Dark Souls III is a third-person action RPG developed by From Software and published by Bandai Namco Entertainment. The Soulsborne genre gleaned its name, in part, from the Dark Souls games, and like others in the genre, Dark Souls III was built to be gruelingly difficult.
The game takes place in the Kingdom of Lothric, which has been led, up until now, by Prince Lothric…
The Age of Fire is coming to an end and the Age of Dark is taking over, bringing with it a horde of undead. Prince Lothric and the other Great Lords are supposed to prolong the Age of Fire by sacrificing themselves, but they have abandoned their duty.
Your job as the main character is to bring the Lords together. At that point, you can choose whether you want to prolong the Age of Fire or welcome the Age of Dark, and your actions throughout the game determine which one of four potential endings you’ll see.
Dipping a Toe in the Soulsborne Genre
I’m relatively new to soulsborne games, and it’s been an interesting adjustment. It’s been a while since I’ve screamed at my TV in frustration over a game.
If you’re also new to the Soulsborne genre, or thinking about trying one, please don’t get caught up in the hype of how difficult the games are. The thing is, at least with the few I’ve played, the games are very playable. They’re just set up differently and have an acute sense of rewards and consequences. And, there’s not much in the way of hand holding…
So, a couple more general comments on the genre. They don’t have maps, at all! I used to bitch when a game had a poor map system, but after a few souls games, I’d pay extra for them to include a basic map that would give me some idea of how the areas tie together.
Another thing to know about Soulsborne games is that when you die, you generally lose whatever currency you’ve looted or earned to that point. Your loot is generally at the location where you died, so if you can get back there without getting killed, you can regain it.
The thing that makes this frustrating is that the currency in a souls game is what you use to level up. In other words, you purchase stat boosts with the currency, and those stat boosts are equivalent to levels.
There are other quirks to this type of game, but if you’re willing to learn a new strategy of gaming, and you have some experience and skill with shooters and RPGs, you might enjoy the challenge of a souls game.
It Starts with You
The choice of starting stats, character traits, and skills is important. It’s best if you understand what your own playstyle is when making this initial choice. Sure, it may be fun to try a magic user, but if your playstyle is to get in there and hack and slash, magic might not be the best thing to focus on.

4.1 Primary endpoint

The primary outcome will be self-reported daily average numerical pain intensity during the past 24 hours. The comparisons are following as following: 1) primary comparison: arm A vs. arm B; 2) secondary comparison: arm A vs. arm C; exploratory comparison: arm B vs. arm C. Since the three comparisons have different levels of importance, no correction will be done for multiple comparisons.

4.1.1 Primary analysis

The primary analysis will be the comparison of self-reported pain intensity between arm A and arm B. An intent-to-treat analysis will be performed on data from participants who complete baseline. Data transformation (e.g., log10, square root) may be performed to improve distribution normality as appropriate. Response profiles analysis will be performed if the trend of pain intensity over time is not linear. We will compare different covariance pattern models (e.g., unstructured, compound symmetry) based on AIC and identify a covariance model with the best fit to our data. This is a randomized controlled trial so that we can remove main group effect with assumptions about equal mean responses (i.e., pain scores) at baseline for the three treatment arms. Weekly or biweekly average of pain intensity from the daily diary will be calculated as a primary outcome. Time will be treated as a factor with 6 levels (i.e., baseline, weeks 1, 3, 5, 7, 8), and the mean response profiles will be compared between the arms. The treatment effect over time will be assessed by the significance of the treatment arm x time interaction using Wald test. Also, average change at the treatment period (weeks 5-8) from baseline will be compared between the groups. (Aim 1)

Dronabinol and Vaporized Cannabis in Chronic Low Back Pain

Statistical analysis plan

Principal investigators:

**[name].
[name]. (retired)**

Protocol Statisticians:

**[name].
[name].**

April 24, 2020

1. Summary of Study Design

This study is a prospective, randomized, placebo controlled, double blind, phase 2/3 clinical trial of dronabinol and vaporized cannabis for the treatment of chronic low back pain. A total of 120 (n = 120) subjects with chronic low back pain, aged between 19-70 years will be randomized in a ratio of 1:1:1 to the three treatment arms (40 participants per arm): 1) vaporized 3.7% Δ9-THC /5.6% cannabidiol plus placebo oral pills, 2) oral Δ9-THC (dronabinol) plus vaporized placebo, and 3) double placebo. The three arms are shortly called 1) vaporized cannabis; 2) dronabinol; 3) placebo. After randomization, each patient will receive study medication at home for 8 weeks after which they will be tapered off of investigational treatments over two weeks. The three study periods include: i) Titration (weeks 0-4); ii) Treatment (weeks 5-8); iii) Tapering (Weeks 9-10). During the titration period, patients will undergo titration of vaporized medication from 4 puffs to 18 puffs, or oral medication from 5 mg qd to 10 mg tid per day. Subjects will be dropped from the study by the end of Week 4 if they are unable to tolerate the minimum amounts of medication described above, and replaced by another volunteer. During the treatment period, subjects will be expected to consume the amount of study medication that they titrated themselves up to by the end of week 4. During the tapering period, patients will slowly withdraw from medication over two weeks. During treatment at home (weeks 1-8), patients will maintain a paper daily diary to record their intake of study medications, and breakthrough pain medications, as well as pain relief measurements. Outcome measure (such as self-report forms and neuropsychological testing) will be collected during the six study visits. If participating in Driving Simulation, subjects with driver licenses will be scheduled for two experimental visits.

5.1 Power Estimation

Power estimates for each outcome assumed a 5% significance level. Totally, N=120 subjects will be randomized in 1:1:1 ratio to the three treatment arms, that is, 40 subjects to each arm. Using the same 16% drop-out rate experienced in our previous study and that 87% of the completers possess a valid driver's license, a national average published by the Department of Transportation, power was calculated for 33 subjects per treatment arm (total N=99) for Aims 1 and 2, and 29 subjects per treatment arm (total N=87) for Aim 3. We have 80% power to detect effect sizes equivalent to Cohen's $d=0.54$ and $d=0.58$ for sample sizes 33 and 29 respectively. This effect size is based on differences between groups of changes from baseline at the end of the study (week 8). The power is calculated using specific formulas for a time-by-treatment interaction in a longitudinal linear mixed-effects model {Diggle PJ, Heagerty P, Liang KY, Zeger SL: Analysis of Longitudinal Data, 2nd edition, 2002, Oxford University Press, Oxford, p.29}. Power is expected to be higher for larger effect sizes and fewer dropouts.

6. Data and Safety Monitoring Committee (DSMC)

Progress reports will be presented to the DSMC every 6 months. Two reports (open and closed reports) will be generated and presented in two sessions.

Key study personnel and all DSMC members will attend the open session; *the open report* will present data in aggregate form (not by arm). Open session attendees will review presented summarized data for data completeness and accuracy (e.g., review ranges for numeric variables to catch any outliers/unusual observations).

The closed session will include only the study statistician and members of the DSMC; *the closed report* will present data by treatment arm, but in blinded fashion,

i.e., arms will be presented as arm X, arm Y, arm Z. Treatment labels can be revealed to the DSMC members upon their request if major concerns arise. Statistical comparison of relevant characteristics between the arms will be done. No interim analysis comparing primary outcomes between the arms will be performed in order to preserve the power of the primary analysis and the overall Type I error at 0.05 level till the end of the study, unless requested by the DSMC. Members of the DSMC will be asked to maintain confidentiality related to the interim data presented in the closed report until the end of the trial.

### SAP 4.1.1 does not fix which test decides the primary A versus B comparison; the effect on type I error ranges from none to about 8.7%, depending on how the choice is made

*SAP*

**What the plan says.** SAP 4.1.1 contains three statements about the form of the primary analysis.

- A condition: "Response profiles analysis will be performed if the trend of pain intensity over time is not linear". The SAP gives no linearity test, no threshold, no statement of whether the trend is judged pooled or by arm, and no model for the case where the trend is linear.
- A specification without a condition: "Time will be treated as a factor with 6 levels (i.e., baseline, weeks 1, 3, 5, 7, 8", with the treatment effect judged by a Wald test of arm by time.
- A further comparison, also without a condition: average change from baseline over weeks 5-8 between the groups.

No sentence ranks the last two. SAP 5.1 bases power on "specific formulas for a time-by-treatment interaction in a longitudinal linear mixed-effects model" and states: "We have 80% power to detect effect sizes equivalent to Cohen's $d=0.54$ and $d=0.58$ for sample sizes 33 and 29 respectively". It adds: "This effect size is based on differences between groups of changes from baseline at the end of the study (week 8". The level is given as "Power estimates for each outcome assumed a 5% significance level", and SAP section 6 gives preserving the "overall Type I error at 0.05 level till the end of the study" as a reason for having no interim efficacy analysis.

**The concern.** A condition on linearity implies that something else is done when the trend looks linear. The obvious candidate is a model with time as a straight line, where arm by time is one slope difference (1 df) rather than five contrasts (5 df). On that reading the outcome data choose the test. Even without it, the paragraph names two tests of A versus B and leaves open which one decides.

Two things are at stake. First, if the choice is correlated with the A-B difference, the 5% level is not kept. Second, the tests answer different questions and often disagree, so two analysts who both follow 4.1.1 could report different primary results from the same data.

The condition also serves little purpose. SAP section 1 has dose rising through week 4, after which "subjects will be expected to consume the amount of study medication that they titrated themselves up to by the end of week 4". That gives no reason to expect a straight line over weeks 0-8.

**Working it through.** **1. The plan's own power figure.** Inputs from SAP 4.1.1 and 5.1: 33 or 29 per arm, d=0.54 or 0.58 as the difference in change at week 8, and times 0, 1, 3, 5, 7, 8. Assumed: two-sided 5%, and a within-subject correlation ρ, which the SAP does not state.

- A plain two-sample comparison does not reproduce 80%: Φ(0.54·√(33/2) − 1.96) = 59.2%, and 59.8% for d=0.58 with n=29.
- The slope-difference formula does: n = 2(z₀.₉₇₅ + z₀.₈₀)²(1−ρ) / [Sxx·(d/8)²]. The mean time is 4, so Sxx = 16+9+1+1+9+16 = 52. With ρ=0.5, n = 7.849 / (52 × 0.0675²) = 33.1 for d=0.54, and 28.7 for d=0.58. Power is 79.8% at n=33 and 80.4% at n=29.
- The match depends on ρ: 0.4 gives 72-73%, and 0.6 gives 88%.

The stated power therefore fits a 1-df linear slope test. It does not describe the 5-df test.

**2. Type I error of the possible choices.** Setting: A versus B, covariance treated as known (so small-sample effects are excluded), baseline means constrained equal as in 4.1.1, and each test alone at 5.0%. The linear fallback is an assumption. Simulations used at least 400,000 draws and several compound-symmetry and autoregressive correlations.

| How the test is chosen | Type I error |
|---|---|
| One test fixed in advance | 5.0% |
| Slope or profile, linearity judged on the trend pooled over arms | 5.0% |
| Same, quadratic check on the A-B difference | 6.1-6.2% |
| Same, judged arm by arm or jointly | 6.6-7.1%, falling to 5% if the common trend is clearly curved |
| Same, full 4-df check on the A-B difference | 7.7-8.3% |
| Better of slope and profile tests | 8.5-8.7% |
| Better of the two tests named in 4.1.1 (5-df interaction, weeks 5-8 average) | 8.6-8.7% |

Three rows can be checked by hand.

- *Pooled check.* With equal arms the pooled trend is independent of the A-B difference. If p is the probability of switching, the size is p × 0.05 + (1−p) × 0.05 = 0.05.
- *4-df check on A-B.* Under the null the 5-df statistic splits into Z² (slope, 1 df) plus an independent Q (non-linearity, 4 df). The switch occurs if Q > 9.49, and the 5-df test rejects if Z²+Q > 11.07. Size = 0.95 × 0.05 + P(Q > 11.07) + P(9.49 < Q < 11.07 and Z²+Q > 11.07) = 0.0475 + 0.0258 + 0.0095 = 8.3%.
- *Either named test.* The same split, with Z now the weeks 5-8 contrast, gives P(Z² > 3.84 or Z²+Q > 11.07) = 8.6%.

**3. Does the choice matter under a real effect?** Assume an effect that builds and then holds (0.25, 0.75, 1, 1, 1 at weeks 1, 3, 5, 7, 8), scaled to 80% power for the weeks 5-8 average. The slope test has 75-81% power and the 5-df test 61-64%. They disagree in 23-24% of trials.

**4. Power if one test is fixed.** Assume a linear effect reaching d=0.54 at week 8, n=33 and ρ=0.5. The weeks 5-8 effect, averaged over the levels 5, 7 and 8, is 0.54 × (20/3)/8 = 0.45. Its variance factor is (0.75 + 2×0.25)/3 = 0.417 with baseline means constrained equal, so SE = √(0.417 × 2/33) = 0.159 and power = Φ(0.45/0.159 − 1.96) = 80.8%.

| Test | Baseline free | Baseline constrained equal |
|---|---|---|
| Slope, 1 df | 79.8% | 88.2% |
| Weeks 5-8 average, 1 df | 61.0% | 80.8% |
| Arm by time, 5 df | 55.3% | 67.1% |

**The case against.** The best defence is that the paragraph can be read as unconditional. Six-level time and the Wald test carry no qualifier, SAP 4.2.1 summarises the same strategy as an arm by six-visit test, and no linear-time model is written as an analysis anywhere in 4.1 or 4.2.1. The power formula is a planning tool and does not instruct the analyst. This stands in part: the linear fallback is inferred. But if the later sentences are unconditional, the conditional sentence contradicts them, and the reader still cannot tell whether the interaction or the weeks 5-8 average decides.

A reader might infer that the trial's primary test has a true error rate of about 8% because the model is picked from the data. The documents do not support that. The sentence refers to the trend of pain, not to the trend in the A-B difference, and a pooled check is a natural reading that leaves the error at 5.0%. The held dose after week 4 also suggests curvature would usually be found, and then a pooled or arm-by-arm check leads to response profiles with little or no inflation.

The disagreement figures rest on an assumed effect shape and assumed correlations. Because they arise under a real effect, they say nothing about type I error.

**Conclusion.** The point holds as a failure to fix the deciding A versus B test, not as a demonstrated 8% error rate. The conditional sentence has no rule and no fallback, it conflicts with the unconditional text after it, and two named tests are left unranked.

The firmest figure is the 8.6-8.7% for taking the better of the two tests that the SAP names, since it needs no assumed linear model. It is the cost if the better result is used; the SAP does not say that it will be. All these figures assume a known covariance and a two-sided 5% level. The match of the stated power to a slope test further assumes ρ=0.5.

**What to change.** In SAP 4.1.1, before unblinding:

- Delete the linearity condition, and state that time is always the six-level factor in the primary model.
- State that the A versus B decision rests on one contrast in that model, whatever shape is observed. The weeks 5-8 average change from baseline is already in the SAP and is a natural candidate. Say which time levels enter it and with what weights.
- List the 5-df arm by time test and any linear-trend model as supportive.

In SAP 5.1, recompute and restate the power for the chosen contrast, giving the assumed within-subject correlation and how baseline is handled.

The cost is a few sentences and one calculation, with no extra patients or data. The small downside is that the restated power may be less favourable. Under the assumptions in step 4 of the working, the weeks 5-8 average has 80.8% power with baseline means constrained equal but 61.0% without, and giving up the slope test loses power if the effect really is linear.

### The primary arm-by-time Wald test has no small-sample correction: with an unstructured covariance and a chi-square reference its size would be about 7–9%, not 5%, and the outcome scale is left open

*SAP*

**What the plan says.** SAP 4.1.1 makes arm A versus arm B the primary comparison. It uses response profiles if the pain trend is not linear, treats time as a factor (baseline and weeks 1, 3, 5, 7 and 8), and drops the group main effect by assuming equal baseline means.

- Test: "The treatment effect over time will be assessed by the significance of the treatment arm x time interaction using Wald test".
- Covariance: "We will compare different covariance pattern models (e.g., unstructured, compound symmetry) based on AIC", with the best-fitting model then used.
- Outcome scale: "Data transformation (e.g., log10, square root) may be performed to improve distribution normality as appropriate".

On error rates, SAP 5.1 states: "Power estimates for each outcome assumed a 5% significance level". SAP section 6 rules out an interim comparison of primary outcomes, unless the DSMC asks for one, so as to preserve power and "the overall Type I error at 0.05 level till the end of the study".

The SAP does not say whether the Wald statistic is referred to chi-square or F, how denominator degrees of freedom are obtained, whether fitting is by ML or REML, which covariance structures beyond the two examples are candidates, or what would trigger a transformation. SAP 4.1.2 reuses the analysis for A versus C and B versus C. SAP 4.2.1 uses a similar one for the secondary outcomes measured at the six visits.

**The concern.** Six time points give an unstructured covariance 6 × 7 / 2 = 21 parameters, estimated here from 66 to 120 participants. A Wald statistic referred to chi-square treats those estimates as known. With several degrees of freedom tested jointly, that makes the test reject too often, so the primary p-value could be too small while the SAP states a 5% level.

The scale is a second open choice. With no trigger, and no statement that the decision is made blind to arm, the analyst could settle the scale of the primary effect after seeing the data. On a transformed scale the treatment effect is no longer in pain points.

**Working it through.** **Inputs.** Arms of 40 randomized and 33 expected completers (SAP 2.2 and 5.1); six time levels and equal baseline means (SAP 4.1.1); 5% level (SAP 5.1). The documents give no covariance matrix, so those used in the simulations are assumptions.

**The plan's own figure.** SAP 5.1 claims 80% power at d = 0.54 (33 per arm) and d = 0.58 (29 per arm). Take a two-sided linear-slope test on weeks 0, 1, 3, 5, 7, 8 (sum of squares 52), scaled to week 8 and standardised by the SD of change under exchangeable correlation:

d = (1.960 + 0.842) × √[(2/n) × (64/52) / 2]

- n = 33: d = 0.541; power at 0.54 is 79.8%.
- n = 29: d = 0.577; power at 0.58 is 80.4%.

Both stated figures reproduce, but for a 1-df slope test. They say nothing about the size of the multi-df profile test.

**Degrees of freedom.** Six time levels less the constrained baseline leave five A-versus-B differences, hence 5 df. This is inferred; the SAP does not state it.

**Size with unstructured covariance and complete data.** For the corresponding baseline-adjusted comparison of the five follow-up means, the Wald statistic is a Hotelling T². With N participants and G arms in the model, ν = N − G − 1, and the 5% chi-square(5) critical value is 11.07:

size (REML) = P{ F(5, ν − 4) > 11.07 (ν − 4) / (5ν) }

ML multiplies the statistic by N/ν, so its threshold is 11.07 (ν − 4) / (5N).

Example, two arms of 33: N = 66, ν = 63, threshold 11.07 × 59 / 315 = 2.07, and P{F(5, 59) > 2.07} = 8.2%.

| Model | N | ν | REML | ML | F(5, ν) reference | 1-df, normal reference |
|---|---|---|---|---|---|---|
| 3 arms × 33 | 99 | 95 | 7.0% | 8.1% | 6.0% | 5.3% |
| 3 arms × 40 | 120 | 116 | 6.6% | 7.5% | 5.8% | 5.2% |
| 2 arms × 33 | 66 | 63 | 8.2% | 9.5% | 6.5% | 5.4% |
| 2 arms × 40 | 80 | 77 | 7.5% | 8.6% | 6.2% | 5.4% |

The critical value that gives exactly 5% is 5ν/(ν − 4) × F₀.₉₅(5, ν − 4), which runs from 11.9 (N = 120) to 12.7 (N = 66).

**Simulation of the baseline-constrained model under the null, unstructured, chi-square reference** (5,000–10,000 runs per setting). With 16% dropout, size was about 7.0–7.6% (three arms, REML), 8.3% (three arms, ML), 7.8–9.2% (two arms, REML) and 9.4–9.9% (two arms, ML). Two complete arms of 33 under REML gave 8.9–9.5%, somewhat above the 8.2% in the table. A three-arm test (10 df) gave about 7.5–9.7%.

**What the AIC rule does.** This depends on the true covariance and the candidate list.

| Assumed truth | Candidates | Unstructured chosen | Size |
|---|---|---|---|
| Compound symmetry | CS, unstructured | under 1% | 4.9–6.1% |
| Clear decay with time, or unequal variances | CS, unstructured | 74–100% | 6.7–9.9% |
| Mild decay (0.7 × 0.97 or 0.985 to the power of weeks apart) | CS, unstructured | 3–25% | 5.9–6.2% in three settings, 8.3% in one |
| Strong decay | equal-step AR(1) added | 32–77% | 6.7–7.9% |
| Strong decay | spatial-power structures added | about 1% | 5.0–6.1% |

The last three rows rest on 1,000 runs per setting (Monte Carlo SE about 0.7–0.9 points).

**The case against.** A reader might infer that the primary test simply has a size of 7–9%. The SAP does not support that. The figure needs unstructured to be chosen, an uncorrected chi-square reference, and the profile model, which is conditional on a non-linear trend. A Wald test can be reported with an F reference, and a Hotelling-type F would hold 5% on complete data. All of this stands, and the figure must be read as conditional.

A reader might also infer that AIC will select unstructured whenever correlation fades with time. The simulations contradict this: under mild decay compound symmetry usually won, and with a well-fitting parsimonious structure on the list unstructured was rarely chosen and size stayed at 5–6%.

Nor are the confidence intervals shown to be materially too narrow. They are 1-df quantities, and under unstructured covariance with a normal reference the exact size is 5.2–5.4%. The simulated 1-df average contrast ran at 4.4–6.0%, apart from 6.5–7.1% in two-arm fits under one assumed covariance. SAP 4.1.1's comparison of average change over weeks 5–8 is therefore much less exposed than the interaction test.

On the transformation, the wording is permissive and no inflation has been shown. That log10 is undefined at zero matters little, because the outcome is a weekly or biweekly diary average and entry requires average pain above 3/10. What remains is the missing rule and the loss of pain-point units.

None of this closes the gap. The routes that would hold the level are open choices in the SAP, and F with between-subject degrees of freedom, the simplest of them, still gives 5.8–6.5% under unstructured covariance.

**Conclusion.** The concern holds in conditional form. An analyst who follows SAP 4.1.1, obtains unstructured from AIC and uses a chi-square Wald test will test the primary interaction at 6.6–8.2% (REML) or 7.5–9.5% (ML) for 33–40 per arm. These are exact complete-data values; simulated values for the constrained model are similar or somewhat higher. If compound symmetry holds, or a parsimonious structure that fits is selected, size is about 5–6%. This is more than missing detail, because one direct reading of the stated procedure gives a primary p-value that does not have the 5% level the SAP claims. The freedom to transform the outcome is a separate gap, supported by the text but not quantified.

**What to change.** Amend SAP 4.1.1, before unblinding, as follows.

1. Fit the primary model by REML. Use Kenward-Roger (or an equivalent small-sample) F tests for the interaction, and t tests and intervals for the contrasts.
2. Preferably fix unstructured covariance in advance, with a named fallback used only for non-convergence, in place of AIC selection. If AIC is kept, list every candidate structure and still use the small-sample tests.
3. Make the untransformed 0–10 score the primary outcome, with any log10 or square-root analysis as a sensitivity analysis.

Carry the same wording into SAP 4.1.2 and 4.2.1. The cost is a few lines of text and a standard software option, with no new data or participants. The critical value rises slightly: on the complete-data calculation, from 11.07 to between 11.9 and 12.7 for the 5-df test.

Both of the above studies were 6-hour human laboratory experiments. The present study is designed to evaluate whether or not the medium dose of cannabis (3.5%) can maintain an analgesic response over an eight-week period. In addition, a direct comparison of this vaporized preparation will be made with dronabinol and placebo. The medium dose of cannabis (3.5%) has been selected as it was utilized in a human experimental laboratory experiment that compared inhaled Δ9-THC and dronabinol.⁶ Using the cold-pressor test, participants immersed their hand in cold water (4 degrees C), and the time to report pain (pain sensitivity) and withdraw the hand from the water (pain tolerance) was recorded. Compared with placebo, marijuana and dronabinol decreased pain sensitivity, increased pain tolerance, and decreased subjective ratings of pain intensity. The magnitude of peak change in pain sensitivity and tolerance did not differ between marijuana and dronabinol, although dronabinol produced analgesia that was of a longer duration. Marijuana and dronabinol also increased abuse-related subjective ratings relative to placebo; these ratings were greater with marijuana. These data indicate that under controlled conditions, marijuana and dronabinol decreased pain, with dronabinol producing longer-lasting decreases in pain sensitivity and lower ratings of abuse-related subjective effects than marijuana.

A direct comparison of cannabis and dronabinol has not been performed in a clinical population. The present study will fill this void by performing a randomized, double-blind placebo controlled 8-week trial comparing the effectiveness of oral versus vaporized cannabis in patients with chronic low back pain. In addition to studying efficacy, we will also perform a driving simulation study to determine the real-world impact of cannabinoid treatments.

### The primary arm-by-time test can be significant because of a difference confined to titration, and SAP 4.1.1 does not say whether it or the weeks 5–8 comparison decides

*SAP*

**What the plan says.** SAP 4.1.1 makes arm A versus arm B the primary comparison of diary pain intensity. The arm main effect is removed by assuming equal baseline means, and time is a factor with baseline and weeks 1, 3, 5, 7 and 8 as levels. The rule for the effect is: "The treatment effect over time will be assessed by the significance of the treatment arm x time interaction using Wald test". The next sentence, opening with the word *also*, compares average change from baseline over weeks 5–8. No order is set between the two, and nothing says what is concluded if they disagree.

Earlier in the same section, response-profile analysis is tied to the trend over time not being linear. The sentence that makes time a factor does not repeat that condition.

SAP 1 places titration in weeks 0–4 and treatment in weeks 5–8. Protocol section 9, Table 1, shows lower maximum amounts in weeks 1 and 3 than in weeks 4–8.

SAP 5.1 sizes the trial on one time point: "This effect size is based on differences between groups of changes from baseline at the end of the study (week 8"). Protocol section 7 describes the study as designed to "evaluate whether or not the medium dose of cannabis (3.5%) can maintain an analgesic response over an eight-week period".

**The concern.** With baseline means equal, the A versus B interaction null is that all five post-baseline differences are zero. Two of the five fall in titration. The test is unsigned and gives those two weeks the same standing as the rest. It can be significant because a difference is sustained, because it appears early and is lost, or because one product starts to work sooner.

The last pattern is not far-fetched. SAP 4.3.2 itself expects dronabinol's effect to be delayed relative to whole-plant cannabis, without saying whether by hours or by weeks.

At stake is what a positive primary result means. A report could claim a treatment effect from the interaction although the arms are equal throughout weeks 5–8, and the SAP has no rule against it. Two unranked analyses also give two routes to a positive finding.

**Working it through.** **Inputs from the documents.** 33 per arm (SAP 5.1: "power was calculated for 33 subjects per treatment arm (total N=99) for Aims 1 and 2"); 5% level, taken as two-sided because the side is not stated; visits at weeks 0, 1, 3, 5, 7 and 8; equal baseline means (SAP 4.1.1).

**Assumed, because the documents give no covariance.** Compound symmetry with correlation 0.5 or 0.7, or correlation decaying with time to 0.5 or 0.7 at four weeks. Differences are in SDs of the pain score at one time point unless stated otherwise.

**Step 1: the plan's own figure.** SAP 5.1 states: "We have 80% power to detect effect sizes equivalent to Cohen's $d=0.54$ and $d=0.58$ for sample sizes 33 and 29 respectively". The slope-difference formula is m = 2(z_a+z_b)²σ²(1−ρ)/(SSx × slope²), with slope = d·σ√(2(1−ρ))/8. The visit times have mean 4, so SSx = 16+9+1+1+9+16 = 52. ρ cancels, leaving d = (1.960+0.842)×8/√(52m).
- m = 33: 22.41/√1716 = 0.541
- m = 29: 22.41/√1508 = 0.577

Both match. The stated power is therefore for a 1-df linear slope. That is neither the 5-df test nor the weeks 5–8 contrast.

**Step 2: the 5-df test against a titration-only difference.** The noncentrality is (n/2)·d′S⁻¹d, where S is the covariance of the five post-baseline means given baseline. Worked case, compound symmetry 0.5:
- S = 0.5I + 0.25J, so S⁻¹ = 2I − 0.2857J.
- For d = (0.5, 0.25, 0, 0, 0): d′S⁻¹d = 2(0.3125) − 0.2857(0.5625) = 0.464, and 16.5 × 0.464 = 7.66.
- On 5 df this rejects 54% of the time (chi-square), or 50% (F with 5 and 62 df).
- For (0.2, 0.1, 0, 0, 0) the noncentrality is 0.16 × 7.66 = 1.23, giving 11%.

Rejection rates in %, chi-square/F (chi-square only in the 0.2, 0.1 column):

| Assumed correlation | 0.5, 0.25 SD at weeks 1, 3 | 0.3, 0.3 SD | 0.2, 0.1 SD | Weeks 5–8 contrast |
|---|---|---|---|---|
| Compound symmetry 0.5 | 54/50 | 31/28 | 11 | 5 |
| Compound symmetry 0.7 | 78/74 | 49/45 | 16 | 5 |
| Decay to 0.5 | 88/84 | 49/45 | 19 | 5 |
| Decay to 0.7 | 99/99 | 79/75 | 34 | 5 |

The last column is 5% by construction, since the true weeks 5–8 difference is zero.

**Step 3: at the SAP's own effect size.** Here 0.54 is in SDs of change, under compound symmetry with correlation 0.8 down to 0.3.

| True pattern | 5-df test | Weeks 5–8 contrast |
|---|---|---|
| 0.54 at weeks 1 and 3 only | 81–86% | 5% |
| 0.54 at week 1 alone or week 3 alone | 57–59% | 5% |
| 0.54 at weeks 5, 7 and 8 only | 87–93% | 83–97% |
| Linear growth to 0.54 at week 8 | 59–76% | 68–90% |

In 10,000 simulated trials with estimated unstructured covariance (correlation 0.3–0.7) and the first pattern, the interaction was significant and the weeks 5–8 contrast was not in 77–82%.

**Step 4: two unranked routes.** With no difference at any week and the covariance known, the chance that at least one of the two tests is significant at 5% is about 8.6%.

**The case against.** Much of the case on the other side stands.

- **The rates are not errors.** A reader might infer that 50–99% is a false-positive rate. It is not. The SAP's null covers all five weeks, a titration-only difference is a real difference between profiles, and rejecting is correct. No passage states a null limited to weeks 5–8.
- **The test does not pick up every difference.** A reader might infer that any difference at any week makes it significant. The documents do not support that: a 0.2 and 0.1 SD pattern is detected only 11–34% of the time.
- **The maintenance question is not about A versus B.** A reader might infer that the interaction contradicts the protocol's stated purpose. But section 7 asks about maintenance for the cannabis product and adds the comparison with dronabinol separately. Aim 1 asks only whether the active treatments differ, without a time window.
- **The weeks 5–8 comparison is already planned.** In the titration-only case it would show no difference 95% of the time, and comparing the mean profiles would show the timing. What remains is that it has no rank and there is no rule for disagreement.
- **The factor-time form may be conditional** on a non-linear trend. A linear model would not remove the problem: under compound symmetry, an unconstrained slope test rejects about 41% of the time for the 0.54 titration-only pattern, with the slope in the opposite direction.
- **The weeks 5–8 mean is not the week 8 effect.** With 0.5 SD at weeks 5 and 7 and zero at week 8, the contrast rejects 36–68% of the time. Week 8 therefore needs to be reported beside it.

On my first character in DSIII, I chose a character who literally had a loin cloth and club. My thinking was that I’d get to build the character from the ground up.
That seemed like a good idea until I was almost immediately faced with a boss. I mean, I was pretty proud of myself when I managed to beat that first boss barefoot with a club. But I still ended up re-rolling for an initial build that was more my style.
Watch and Learn
As mentioned, DSIII virtually starts with a boss fight. There are a few enemies before you get to the first boss, but not many.
Fortunately, the first boss is beatable with a club and no armor, but it still may take a few tries. If you have trouble with the first boss, try not to get frustrated. Easier said than done, I know, but since it’s the beginning of the game and there’s not much to lose, when you go back into the arena…
Eventually, the boss will reveal his moves, and you’ll be able to determine the best way to beat him… or her… or it.
I always like to be strong enough to do a stand up fight with a boss or enemy, but my usual tank-and-DPS approach had to be adjusted to make significant progress in a souls game. So be willing to adjust your play style to meet the needs of the boss you’re playing.
Resting and Progressing
Once you get to your safe haven—the place where you can make upgrades and buy and sell things—you’ll have a save point.
Keep in mind that every time you rest at, or use, a save/fast travel point, nearly every enemy is respawned.
Bosses and special enemies don’t come back, however, and found loot (as opposed to dropped loot) will not respawn.
Now, here’s a hint for anyone, like me, who doesn’t pick up on some of the subtle hints the game drops on you: In DSIII, there is no way to leave the starting area except by the fast travel point.
Usually, you can’t travel to somewhere you haven’t been, but in this case, you simply rest at the fire and choose to travel to the first location.
I know, right? I spent a lot of time trying to figure out how to leave the safe haven and finally looked it up.
The bottom line on DSIII is that it’s very playable. And although it’s touted as being among the harder games, if you think of yourself as being a decent gamer with reasonable skills and abilities, you would probably enjoy this game.
Expect to die. Expect to learn. And accept that you’ll probably have to look some things up to get through a tough area or boss.
You might even decide not to finish the game. I’m still playing, but I’ve been tempted to quit a couple of times. Oddly, if I were to quit playing DSIII, I still feel pretty satisfied with my experience. It almost feels honorable to tip my hat and say, “you got me, this time, but I’ll be back when I get a bit more experience, and I’ll build a slightly different character and we’ll do this dance again.”
I think I’m close to the end though, so I’m not quite ready to quit.
On the Boomer Scale, it’s an 8.5/10. It’s a challenging game with a lot of secrets to unlock, and it’s a game you’ll want to brag about playing.